“8am Germany has signed the Peace terms – 101 guns are being fired now to celebrate the event – they’ve about reached number 80 now. I was counting till Mont (her brother) came in and I lost count.”

And wrote of the long awaited homecomings, when frustration broke all bounds:

Charlie came home … per Somali – 1360 troops on board and the vessel was declared clean, then unclean & then clean and finally unclean – but by that time the waiting friends and relatives had reached the wharf and when the soldiers were disembarked and began marching to the oval for examination, the crowds broke all restrictions and embraced the various soldiers so that they were inextricably mixed.

Their response may have been sharpened by the memory of a tragedy seven months before. Queenie recorded in December 1918:

I see one of the Soldiers on Woodmans Point [Quarantine Station] was the son of A.S. Wilson of the Perth Y.M.C.A. (a big bug) (as you might say) and his death is announced in tonight’s Paper. It’s terrible hard on those who lose the boys at this stage (so near and yet so far). We were expecting George home by this time and he’s not arrived, he was fortunate not to be on the ill fated boat.

We too, have witnessed the pain of death in isolation. Even with all our advanced care and comforts that our parents never could have imagined, human suffering continues. I turned back to the July entry where Queenie wrote of Norman’s eldest brother George, coming home after rehabilitation:

… I went up to see Norman … and they said he’d gone down to meet his brother! … George.  … Norman & Flo (his sister) & Mr D (their father) were waiting at the [tram]car when I was going home. How happy that home must be. I went as far as VPPO (local Post Office) with them and the rest of the family met him. Mrs Devenish (mother) looked as if she couldn’t reach him quickly enough and when she did she couldn’t let him go. He looks well enough but his leg is troublesome and he walks stiffly, using crutches when tired, which soon takes place.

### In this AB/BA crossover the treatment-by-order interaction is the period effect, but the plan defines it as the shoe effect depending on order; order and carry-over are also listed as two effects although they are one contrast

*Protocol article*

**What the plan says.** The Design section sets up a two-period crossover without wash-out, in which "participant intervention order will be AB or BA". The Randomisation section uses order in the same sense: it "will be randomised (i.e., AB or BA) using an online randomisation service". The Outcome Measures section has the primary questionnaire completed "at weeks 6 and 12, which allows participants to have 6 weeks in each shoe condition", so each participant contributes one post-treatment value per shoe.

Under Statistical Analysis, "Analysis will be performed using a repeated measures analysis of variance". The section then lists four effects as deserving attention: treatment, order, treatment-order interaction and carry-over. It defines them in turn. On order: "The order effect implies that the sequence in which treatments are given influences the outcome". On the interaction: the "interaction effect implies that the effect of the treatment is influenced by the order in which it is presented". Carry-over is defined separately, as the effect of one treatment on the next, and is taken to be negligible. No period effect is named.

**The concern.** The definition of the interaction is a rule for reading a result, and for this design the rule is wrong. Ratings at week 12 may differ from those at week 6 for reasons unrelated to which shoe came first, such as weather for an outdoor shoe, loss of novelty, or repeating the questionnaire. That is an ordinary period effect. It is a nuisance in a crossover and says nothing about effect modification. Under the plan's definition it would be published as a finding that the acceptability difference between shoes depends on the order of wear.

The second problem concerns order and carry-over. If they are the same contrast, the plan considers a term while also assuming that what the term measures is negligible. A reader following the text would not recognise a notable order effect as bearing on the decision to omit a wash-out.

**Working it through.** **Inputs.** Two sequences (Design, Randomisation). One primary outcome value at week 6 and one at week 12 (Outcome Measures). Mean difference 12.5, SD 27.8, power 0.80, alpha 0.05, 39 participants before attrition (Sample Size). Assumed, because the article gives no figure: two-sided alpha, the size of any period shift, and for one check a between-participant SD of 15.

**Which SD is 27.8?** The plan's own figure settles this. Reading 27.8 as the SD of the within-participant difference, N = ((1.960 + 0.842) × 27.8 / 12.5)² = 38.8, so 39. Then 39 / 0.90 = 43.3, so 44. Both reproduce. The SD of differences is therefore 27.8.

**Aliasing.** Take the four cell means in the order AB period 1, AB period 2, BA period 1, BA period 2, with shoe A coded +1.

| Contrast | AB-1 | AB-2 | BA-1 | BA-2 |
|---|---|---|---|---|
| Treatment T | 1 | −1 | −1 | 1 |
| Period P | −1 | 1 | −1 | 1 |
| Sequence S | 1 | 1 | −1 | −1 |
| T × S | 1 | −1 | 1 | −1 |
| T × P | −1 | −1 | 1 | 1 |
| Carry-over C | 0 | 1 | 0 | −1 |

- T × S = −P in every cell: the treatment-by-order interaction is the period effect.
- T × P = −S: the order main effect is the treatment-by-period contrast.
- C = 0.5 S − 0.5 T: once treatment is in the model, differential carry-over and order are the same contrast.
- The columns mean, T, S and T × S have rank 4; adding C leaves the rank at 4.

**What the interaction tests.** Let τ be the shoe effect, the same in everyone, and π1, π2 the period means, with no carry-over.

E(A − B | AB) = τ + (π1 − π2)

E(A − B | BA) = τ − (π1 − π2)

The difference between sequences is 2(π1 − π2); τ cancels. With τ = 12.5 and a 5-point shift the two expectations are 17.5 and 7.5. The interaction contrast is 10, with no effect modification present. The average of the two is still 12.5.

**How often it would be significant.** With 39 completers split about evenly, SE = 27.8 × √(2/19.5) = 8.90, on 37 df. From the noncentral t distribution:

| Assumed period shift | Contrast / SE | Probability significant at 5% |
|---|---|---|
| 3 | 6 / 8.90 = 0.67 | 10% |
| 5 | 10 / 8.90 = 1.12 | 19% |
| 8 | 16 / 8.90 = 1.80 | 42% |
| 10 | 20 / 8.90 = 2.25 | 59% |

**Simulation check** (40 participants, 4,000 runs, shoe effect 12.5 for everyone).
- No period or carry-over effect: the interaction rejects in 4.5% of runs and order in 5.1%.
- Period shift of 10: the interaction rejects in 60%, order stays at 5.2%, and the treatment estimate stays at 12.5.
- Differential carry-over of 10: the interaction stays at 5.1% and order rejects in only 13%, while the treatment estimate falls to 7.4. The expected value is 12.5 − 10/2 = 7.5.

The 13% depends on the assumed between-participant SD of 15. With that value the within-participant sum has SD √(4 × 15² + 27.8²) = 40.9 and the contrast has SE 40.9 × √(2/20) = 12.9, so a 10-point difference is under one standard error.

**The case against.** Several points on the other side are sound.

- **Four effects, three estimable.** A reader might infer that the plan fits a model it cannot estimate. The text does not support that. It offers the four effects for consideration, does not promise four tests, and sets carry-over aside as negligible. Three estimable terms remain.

Of course each of their three sons had suffered more than physical wounds. For a time they were lost for words to talk of the privation, pain, obscenity and death they had seen up close. Would their father Herbert ever understand why they no longer obeyed him and rejected his call to Church? How could Pa ever see that their view of the world that had so drastically changed?  

Well he did see. And he despaired. Would they leave the God of their fathers, be ruined by drink and violence? Pa Devenish had seen sodden, lost souls lying in dark corners, their wives weeping at home, forsaken.

Meanwhile, celebrations continued. In August Major Brearley was showing off the aircraft that sealed the Victory, flying little planes from the Maylands aerodrome, looping the loop over the Cricket grounds and landing beside the Swan River at Langley Park, still today believed to be the oldest non-commercial airstrip.

On Saturday Major Norman Brearley, M.C. DSO held a flying exhibition over on the WACA grounds. Norman came up for me about 2 oclock. I’d scarcely got home – so he went home for a while. Came back and we went in the [tram]car over there. We stood in mud trying to get in …

Those were welcome distractions from the ongoing grief. No-one could avoid feeling the pain and distress from the twin disasters of War and ‘Flu. Everyone was trying to adjust and make allowances for returning servicemen. On 15 August Queenie wrote:

The first thing I heard when I got to work was – “Have you heard that Guy Glyde died at 6.30 last night?”

I can’t realise that – it’s beyond me. I told you, I think, that he went to the Base with a shoulder wound reopening? He caught the flu down there and died yesterday. It set me thinking all day about “life after death”. When you work with a chap as I did, you get to know him rather well. He used to nearly sprawl all over me every time he squeezed past, and of late was one continuous grumble from morn to night – but of course he must have had something to grumble at – and we did make allowances. He was engaged to a Claremont girl & has been arranging plans of houses for 3 months. The staff are sending a five-guinea wreath to the funeral tomorrow at 10.

Dad was sick this morn. He stayed in bed till 10 & then went to work but he’s not well yet.